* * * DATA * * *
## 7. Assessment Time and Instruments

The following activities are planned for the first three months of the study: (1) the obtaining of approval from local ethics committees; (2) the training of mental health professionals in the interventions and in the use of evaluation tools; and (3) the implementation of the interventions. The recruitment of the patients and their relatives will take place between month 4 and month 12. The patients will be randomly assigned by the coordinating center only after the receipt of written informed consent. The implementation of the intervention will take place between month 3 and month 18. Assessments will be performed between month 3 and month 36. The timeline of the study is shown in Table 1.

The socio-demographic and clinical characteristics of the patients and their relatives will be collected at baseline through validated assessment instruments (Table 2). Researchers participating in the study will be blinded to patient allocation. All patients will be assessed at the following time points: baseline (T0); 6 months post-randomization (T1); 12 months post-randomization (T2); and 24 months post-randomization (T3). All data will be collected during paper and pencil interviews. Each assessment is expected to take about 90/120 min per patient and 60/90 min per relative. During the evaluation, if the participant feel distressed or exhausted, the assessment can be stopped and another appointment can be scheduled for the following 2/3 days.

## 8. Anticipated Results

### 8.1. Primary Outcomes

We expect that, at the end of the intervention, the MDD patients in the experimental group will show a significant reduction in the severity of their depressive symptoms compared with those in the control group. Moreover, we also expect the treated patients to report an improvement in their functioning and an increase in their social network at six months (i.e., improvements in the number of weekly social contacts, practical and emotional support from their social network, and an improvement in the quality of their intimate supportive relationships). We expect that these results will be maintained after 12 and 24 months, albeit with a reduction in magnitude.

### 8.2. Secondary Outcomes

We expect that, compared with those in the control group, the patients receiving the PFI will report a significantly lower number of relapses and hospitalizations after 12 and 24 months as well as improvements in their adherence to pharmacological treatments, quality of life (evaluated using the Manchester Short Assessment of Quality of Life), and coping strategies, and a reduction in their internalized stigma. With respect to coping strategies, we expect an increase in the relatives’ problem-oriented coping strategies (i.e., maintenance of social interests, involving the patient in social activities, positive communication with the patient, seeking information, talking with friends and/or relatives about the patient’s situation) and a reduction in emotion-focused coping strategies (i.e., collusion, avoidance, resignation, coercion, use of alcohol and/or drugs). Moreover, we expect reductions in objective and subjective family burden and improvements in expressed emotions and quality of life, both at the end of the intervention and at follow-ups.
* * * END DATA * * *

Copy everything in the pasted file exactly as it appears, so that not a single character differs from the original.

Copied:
## 7. Assessment Time and Instruments

The following activities are planned for the first three months of the study: (1) the obtaining of approval from local ethics committees; (2) the training of mental health professionals in the interventions and in the use of evaluation tools; and (3) the implementation of the interventions. The recruitment of the patients and their relatives will take place between month 4 and month 12. The patients will be randomly assigned by the coordinating center only after the receipt of written informed consent. The implementation of the intervention will take place between month 3 and month 18. Assessments will be performed between month 3 and month 36. The timeline of the study is shown in Table 1.

The socio-demographic and clinical characteristics of the patients and their relatives will be collected at baseline through validated assessment instruments (Table 2). Researchers participating in the study will be blinded to patient allocation. All patients will be assessed at the following time points: baseline (T0); 6 months post-randomization (T1); 12 months post-randomization (T2); and 24 months post-randomization (T3). All data will be collected during paper and pencil interviews. Each assessment is expected to take about 90/120 min per patient and 60/90 min per relative. During the evaluation, if the participant feel distressed or exhausted, the assessment can be stopped and another appointment can be scheduled for the following 2/3 days.

## 8. Anticipated Results

### 8.1. Primary Outcomes

We expect that, at the end of the intervention, the MDD patients in the experimental group will show a significant reduction in the severity of their depressive symptoms compared with those in the control group. Moreover, we also expect the treated patients to report an improvement in their functioning and an increase in their social network at six months (i.e., improvements in the number of weekly social contacts, practical and emotional support from their social network, and an improvement in the quality of their intimate supportive relationships). We expect that these results will be maintained after 12 and 24 months, albeit with a reduction in magnitude.

### 8.2. Secondary Outcomes

We expect that, compared with those in the control group, the patients receiving the PFI will report a significantly lower number of relapses and hospitalizations after 12 and 24 months as well as improvements in their adherence to pharmacological treatments, quality of life (evaluated using the Manchester Short Assessment of Quality of Life), and coping strategies, and a reduction in their internalized stigma. With respect to coping strategies, we expect an increase in the relatives’ problem-oriented coping strategies (i.e., maintenance of social interests, involving the patient in social activities, positive communication with the patient, seeking information, talking with friends and/or relatives about the patient’s situation) and a reduction in emotion-focused coping strategies (i.e., collusion, avoidance, resignation, coercion, use of alcohol and/or drugs). Moreover, we expect reductions in objective and subjective family burden and improvements in expressed emotions and quality of life, both at the end of the intervention and at follow-ups.